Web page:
Kid-friendly exhibitions in Florence this spring

Shows and activities to hold short attention spans

Mary Gray
April 11, 2017 - 18:28

Booking a family outing at the big Florentine museums starts with the best of intentions, but sometimes it ends with a temper tantrum before the "Birth of Venus". Force-feeding a "fun educational experience" to little ones will almost always fall flat, but you can keep Florence museum fatigue at bay. This spring, several kid-friendly exhibitions are cropping up at less crowded local venues—while more mainstream museums are offering activities to make the art go down easy. 


New Japanese Rooms + "Robot Fever" at the Stibbert Museum

A portion of the Japanese collections at the Stibbert Museum


For most Florence-savvy families, a mention of the Stibbert Museum won’t be surprising—the space has long been popular with little ones for its impressive collections of armor and weapons. The surrounding garden, with its Egyptian temple and manufactured exoticism, is a fresh escape from the everyday in Florence.

Never made it out to the museum? Now’s the time: restoration just ended on the Japanese Rooms, which house a striking collection of Samurai weaponry and gear. To celebrate the rearrangement—the first since the early 20th century—the museum is hosting a related exhibition, “Robot Fever: The Samurai in the Chogokin Era,” beginning on April 14 and held in collaboration with Florence Toy Museum.

Samurai-inspired robots at the Stibbert


For the show, which runs until September 10, some of the permanent collection’s most unusual objects will be placed in dialogue with 20th century Japanese toy robots—a playtime trend that grew out of 1970s comics and animated films featuring “super robots” in starring roles. Charged with shielding their homelands from a range of alien threats, these figures’ attributes were a throwback to those of the Samurai warriors. Grown-up geeks can explore the aesthetic influence that Stibbert-esque objects have had on prominent toy designers, while smaller learners will enjoy the spectacle of it all.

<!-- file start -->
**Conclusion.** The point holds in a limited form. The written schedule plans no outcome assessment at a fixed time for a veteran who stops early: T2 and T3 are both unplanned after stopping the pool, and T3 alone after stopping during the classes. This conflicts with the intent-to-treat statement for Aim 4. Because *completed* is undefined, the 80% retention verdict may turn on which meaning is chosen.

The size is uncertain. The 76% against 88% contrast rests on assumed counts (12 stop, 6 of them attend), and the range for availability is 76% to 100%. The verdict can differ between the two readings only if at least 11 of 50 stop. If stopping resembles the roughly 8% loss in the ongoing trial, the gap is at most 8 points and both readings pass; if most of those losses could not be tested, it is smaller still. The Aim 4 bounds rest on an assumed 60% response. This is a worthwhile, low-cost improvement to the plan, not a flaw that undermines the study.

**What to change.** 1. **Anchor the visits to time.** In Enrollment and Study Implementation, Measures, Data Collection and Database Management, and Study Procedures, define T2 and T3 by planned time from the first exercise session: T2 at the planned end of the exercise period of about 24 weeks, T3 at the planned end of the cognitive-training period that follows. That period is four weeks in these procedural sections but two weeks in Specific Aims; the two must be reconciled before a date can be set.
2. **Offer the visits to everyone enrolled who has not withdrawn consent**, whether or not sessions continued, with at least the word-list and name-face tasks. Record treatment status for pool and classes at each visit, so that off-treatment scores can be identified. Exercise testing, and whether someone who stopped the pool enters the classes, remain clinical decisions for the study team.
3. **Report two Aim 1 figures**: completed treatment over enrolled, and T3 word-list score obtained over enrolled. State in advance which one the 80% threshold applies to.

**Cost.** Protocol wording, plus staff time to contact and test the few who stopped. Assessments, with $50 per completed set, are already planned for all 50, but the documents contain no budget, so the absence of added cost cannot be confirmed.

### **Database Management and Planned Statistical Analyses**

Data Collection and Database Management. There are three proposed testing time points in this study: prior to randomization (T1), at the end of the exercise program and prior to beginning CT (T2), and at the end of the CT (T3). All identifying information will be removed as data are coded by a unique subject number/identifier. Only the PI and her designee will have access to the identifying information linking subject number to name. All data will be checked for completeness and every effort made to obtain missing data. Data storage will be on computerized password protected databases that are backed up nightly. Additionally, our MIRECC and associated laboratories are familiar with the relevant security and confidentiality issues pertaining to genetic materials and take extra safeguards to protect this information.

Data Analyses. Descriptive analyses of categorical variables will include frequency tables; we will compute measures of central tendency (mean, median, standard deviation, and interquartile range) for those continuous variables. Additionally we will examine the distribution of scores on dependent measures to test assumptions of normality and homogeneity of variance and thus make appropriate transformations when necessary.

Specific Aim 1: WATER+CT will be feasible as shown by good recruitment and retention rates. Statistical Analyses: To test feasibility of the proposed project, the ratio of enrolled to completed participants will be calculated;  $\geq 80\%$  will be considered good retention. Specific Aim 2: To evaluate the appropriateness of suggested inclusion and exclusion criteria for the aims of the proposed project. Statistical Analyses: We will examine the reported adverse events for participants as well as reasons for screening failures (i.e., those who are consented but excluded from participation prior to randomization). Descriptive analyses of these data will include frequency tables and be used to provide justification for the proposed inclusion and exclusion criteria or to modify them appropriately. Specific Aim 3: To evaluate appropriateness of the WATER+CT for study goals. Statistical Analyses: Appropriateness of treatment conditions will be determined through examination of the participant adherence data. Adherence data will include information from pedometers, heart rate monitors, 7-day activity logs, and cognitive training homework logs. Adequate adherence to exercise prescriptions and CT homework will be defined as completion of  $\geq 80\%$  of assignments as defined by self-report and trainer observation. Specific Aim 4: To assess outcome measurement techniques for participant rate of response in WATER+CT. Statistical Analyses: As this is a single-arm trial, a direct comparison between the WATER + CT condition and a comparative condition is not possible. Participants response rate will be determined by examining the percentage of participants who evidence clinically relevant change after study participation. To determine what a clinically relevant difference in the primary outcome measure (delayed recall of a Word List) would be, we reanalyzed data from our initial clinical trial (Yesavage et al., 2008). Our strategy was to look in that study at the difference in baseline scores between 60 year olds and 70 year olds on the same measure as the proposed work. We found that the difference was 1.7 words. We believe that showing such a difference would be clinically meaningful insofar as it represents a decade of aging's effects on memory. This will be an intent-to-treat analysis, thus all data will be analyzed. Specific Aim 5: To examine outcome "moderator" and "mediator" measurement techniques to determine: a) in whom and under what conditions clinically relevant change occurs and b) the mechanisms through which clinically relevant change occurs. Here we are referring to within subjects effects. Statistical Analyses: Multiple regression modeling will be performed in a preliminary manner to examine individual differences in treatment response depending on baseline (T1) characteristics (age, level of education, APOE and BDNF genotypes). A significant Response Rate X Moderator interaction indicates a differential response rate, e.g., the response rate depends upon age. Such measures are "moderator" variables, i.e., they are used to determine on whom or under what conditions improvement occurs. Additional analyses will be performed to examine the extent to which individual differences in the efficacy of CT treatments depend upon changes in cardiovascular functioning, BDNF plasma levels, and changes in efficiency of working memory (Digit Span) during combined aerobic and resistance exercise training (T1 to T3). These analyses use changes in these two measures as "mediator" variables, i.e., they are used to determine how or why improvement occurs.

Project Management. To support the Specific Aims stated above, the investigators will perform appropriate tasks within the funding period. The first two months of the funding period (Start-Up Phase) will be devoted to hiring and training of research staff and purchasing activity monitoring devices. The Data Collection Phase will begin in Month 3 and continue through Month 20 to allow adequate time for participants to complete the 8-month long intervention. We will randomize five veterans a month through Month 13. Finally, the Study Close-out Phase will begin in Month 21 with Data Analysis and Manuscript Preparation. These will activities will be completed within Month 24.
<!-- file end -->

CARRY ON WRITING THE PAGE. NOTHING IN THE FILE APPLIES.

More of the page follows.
(If they’re unimpressed, snacktime in the gardens is a fail-safe alternative).

 

Biophilia at La Specola

If your crew can't muster up much enthusiasm for Japanese warriors, perhaps they'd prefer the woodland creatures of La Specola. (Yes, there are swimmers, too!) The via Romana museum—the oldest of its kind in Europe—is currently hosting "Biophilia", a juxtaposition of its zoological treasures with the contemporary drawings of Italian-American artist Arianna Fioratti Loreto.

A longtime lover of animals and nature, Loreto has a background in textile design, children's furniture and book illustration. "Biophilia" brings together around 90 of her ink prints, some of them site-specific, drawn after deliberate touring of La Specola for inspiration.



Apart from using the museum itself as a source of ideas, Loreto has also drawn (literally) from antique prints. She puts a contemporary spin on these primary sources by carrying out her prints using a cross hatching technique.  It's not hard to imagine Loreto's pieces hanging in a pastel-hued princess bedroom, but they're particularly impactful placed alongside the animals themselves, and may prompt aspiring artists to pick up their pencils (take a sketchbook along!)  
Loreto's approach to her work also makes a great child-friendly conversation starter: "I like to do animals that maybe not everybody loves, so not always cats, dogs, rabbits, but maybe a cassowary, or some scary lizard. It's interesting to find what people could like in such strange animals." Decide for yourself until June 18. 

 

Breaking down Bill Viola at Palazzo Strozzi

Ph. Andrea Paoletti


Palazzo Strozzi continues its commitment to family-oriented educational activities at current show "Bill Viola. Electronic Renaissance." Little ones won't have to make huge leaps to begin processing the video artist's work, however cryptic it may seem at first. For the duration of the exhibition, parents and children ages 7 to 12 can take part in the "Not a Word!" exercise on Sunday mornings (10.30am-12.30pm; no additional cost beyond the exhibition ticket). Groups will explore Viola's videos alongside old masterpieces, zeroing in on the expressiveness of the figures' faces and bodies across both genres. Once the visit is over, parent-child teams will take part in a themed workshop highlighting the power of body language and facial expressions, and will then have the chance to create their own works of art.

Younger museum goers (ages 3 to 6) will instead hone in on the auditory aspects of Viola's art: periodic "In the Sounds of the Wood" workshops offer families the chance to discuss the stories we can learn—or invent—simply by tuning in to our surroundings and taking cues from our ears. In an activity after the exhibition visit, groups will make their own sound creations together. For detailed dates and times, see Palazzo Strozzi's website. Booking is required for both activities; email prenotazioni@palazzostrozzi.org or call 055. 2469600.

 

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